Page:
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Czech civic parties at crossroads

The two civic parties in the Czech ruling coalition--the Civic Democratic Party (ODS) of Vaclav Klaus and the Civic Democratic Alliance (ODA) of Michael Zantovsky--are in trouble. Should they be unable to solve their internal problems in the next two months, the coalition is most likely doomed. Conversely, should the two parties be able to come up with constructive solutions to their internal problems and improve their tarnished image, the coalition--which currently appears to be on the road to disintegration--may survive.

The ODA, the smaller of the two civic parties, is currently split. The so-called pragmatists, led by Zantovsky, defeated at the last party congress in March a group of right-wing fundamentalists, led by ODA parliamentary caucus leader Ivan Masek. However, the fundamentalists--who argue that the pragmatists have betraed the principles of political and economic liberalism--have refused to accept their defeat. Shortly after the congress they founded the so-caled right-wing faction within the party, that has subverted most initiatives of the Zantovsky leadership.

In a way, the split in the ODA is nothing new. The party has always been known as a rather quarrelsome group. But the ODA's previous leader, Jan Kalvoda, was able to keep the party formally united. Zantovsky, who came to his post after servng for several years as the Czech Ambassador to the United States, has been seen by his opponents as an outsider lacking authority. Moreover, Zantovsky committed several serious tactical mistakes--for example, he refused to join the government and got involved in a rather senseless conflict with the coalition Christian Democrats (KDU-CSL) over a possible sale of Czech tanks to Algeria. The initial enthusiasm of Czech voters generated by Zantovsky's election as party leader has evaporated. While the party popularity rose to almost 15 percent in April it currently stands at about 5 percent. Given the fact that under the Czech electoral law, parties have to clear a five percent electoral hurdle, the ODA's very existence may be at stake, should early elections be held soon.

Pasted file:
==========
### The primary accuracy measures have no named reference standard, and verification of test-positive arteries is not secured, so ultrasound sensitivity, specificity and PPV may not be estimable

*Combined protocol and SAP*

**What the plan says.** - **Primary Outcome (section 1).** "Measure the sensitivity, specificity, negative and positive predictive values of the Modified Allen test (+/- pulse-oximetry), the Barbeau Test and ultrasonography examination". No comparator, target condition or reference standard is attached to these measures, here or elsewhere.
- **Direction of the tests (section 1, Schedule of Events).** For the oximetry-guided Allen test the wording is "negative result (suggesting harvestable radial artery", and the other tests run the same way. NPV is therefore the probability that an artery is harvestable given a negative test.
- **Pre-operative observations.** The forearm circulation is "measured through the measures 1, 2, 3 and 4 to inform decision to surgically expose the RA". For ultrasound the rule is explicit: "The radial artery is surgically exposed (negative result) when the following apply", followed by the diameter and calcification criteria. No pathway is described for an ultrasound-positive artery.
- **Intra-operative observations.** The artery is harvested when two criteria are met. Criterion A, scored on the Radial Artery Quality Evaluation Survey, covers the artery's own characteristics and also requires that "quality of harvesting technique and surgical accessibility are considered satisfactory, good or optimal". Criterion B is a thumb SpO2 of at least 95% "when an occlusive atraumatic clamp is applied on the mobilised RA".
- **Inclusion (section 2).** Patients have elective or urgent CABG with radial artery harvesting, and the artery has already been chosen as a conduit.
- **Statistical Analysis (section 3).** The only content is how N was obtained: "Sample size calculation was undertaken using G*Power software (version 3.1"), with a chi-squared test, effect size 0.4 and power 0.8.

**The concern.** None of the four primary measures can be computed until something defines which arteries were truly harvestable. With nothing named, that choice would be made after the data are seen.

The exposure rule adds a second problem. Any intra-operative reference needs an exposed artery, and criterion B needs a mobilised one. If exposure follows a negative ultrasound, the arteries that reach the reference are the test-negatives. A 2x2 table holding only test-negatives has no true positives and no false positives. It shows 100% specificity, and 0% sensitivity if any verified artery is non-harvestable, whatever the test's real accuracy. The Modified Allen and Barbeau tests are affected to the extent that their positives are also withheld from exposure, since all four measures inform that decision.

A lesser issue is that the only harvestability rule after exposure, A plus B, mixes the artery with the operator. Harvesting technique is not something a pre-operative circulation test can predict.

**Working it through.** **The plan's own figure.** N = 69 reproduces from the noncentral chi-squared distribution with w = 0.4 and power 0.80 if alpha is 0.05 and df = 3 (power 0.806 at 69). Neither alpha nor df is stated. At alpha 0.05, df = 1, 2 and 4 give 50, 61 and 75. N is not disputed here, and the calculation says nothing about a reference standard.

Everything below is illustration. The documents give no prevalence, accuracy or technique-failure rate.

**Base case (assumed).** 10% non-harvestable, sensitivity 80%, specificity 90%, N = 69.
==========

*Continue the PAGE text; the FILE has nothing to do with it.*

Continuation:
In light of the ODA's falling popularity, Zantovsky called a party conference for the second half of November. He apparently hoped that the conference would confirm his mandate and isolate the right-wing facton. However, the level of dissatisfaction with Zantovsky among ordinary members has apparently reached the point where his further staying in the post of ODA leader is in doubt. Deputy Prime Minister and Environment Minister Jiri Skalicky has emerged as Zantovsky's main rival for the post. Although Skalicky is not a member of the right-wing faction, he seems to be more acceptable to Masek's group, mainy because he--unlike Zantovsky--is one of the founders of the ODA.